Second Helping on Burger Trade: Buy Put on McDonalds (NYSE: MCD) and Wendy’s (NYSE: WEN)
Buy to open the February 15, 2019 put on McDonalds (NYSE: MCD) with a strike price of $180 at $3.35 or lower. Symbol (MCD190215P180)
Buy to open the February 15, 2019 put on Wendy’s Company (NYSE: WEN) with a strike price of $16.00 at $.37 or lower. Symbol (WEN190215P16)
*Options are always risky but especially risky at this juncture in the market. Be patient filling these trades. At this writing, the futures are up slightly but wild swings are common. You might consider filling half your position today and a half in the following week.
We had a successful bearish trade in the burger stocks recently. Presentations by many fast-food companies at the ICR Investment conference confirm that labor is pinching margins and demand is driven primarily by price promotions.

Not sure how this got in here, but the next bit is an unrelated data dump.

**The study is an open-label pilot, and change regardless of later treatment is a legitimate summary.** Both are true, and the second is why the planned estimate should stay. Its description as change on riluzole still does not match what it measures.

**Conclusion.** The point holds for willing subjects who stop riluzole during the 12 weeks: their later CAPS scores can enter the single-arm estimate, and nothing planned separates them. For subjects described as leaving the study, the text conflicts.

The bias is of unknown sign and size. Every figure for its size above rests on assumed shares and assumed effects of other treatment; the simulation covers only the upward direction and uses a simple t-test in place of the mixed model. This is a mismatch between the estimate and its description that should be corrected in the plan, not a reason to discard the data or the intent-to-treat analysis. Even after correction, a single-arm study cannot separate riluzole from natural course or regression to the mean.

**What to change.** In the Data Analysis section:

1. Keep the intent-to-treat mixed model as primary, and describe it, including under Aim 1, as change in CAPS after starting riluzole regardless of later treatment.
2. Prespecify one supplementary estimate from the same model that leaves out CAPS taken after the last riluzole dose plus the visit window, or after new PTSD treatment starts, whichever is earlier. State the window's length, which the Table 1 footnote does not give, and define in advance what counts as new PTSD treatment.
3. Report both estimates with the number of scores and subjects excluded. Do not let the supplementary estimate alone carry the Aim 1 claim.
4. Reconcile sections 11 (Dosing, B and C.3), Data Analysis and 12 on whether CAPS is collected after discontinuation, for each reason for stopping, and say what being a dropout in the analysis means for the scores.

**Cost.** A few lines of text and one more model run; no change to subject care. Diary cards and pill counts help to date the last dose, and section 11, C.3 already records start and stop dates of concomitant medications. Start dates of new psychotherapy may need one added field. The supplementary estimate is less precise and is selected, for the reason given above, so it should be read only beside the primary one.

Burger players are fighting each other for a shrinking piece of a stagnant pie. Despite a small increase in comp sales for the month of December, customer traffic fell almost 1% and is down 1.8% for the quarter.
These burger operators trade at valuation multiples higher than earnings growth. McDonald’s reports on January 30 and Wendy’s Company on February 20th.
Promotions to lure in foot traffic are becoming increasingly aggressive:
- Restaurant Brands International, the parent company of the Burger King, Popeye’s Louisiana Kitchen, and Tim Hortons initiated a one cent Whopper deal. The trick is that the customer needs to be within 600 feet of a McDonald’s restaurant. A clear kick in the gut for stealing traffic.
- Many McDonald’s regional stores have retaliated by continuing their $1 “any-size” drink promotion which began last summer. Wendy’s is caught in the crossfire between its two larger competitors.
- Healthier fast-casual chains like SweetGreen, Chipotle and Boloco continue to lure customers away with healthier albeit, more expensive options.